Nobel prize ceremonies ditching traditional celebrations this year because of coronavirus

The pomp and ceremony of the Nobel prize ceremonies have been reined in this year amid measures to slow the spread of the coronavirus. There will be no glitzy banquet honoring winners in Stockholm or Oslo as the global pandemic curtails the usual celebrations.

Instead, their achievements will be recognized and rewarded at low-key ceremonies where they live and work in Europe and the United States, with the first one Monday in Berlin.

Twelve laureates were named in 2020. A Nobel prize comes with a 10-milion krona ($1.1 million) cash award — to be shared in some cases — diplomas and gold medals. Traditionally, the lavish Nobel ceremonies are held Dec. 10, the anniversary of the death of prize founder Alfred Nobel, at an ornate city hall in Stockholm for all but the Peace Prize that is held in Oslo in neighboring Norway. Nobel wanted it that way, for reasons that he kept to himself.

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The 2020 Nobel prizes were announced in October. The prize for physiology and medicine was awarded to Harvey J. Alter, Michael Houghton and Charles M. Rice “for the discovery of Hepatitis C virus.” The prize for physics honored Roger Penrose, Reinhard Genzel and Andrea Ghez for their breakthroughs in understanding black holes, while the chemistry prize went to Emanuelle Charpentier and Jennifer A. Doudna for a powerful gene-editing tool.

The literature prize was awarded to American poet Louise Glück “for her unmistakable poetic voice that with austere beauty makes individual existence universal.” The World Food Program won the peace prize for efforts to combat hunger.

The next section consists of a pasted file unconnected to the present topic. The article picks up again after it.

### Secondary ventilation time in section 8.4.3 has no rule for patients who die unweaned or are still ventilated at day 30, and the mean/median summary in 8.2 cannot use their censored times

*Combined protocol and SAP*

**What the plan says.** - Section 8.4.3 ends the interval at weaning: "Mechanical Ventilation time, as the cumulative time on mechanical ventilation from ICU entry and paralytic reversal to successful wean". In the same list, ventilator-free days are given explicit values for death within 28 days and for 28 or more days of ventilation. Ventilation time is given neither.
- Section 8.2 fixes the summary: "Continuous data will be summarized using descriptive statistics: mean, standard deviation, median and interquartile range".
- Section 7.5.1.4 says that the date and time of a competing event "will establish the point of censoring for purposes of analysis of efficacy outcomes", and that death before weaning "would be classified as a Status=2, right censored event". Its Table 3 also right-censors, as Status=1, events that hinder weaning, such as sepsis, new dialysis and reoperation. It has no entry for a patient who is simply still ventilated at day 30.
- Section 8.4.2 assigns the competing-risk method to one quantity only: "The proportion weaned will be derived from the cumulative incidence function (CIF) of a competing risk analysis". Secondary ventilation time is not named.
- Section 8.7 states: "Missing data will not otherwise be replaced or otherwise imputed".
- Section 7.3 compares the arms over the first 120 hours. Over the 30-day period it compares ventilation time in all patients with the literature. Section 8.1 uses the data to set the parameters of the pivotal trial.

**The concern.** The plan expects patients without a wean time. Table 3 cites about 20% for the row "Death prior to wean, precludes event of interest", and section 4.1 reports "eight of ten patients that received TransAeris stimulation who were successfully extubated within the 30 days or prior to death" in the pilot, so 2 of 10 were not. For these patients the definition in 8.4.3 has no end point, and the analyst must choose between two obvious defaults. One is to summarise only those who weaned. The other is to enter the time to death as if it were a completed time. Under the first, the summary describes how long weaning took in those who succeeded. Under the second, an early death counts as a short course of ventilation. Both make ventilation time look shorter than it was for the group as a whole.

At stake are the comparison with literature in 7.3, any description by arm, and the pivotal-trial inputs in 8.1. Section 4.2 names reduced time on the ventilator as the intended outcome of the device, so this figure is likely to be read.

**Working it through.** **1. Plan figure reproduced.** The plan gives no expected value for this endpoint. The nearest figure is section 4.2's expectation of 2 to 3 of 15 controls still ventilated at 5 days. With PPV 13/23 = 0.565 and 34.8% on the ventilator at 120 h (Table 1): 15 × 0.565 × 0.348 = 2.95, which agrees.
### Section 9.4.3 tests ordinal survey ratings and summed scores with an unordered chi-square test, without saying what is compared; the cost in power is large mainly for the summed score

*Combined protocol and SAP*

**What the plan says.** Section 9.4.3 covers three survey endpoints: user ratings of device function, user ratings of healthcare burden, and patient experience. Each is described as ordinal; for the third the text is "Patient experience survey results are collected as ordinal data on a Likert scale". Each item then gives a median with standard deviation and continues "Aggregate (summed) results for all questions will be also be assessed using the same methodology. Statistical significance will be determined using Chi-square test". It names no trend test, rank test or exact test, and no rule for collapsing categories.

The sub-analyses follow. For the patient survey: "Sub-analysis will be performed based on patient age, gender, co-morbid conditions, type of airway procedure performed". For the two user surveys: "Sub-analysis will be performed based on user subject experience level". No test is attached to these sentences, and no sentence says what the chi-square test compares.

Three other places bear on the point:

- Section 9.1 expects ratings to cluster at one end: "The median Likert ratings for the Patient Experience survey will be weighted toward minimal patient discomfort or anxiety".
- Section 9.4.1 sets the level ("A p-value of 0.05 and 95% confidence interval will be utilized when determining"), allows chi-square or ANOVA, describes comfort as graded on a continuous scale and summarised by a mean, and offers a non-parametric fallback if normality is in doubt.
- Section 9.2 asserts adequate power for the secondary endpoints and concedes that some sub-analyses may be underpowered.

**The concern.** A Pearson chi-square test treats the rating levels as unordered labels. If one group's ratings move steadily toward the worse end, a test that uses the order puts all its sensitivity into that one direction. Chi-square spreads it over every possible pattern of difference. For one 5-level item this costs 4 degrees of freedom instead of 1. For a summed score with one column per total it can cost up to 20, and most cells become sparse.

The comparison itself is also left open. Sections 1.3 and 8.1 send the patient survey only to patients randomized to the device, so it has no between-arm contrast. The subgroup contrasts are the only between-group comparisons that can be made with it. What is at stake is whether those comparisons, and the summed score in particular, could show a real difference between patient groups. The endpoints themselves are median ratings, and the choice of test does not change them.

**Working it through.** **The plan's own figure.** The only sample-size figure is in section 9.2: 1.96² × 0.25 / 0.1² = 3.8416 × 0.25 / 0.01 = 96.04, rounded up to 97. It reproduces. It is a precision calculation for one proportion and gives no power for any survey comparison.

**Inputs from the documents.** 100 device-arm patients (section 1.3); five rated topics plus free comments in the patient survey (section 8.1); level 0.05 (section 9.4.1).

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But the pandemic means that the award ceremonies have been dialed down this year. They start in Berlin on Monday where Charpentier of France will receive her medal and diploma from the Swedish ambassador.

The Nobel Prize awards ceremonies will take place on Dec. 10, the anniversary of the death of the founder of the prize, Swedish industrialist and philanthropist Alfred Nobel. (Photo by JONATHAN NACKSTRAND/AFP via Getty Images)

Throughout the week, the others will get their medals and diplomas. Penrose, a British scientist, will be awarded his in London by Sweden’s envoy to the United Kingdom while German scientist Genzel will be honored at the Bavarian State Chancellery in Munich, in southern Germany.

Moving across the Atlantic, Alter will get his award at the National Institutes of Health in Washington D.C. from Sweden's ambassador to the United States. The Scandinavian country's Consul General in New York, will hand it over to Rice.

On Wednesday, Sweden's Honorary Consul in San Francisco, Calif., will present them to Ghez, Doudna, and Paul R. Milgrom and Robert B. Wilson, who won the Nobel prize for economics for helping make auctions run more efficiently.

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On Friday, the Peace Prize will be awarded virtually with a presentation in Oslo by the head of the Norwegian Nobel Committee and a ceremonial presentation and an acceptance speech in Rome, Italy, by David Beasley, head of the United Nations World Food Program.

In Stockholm on the same day, a webcast ceremony will be held and King Carl XVI Gustaf is expected to hold a speech.

It has not been announced yet when Glück and Houghton will receive their diploma and medal in their respective homes.


Jan M. Olsen contributed from Copenhagen, Denmark.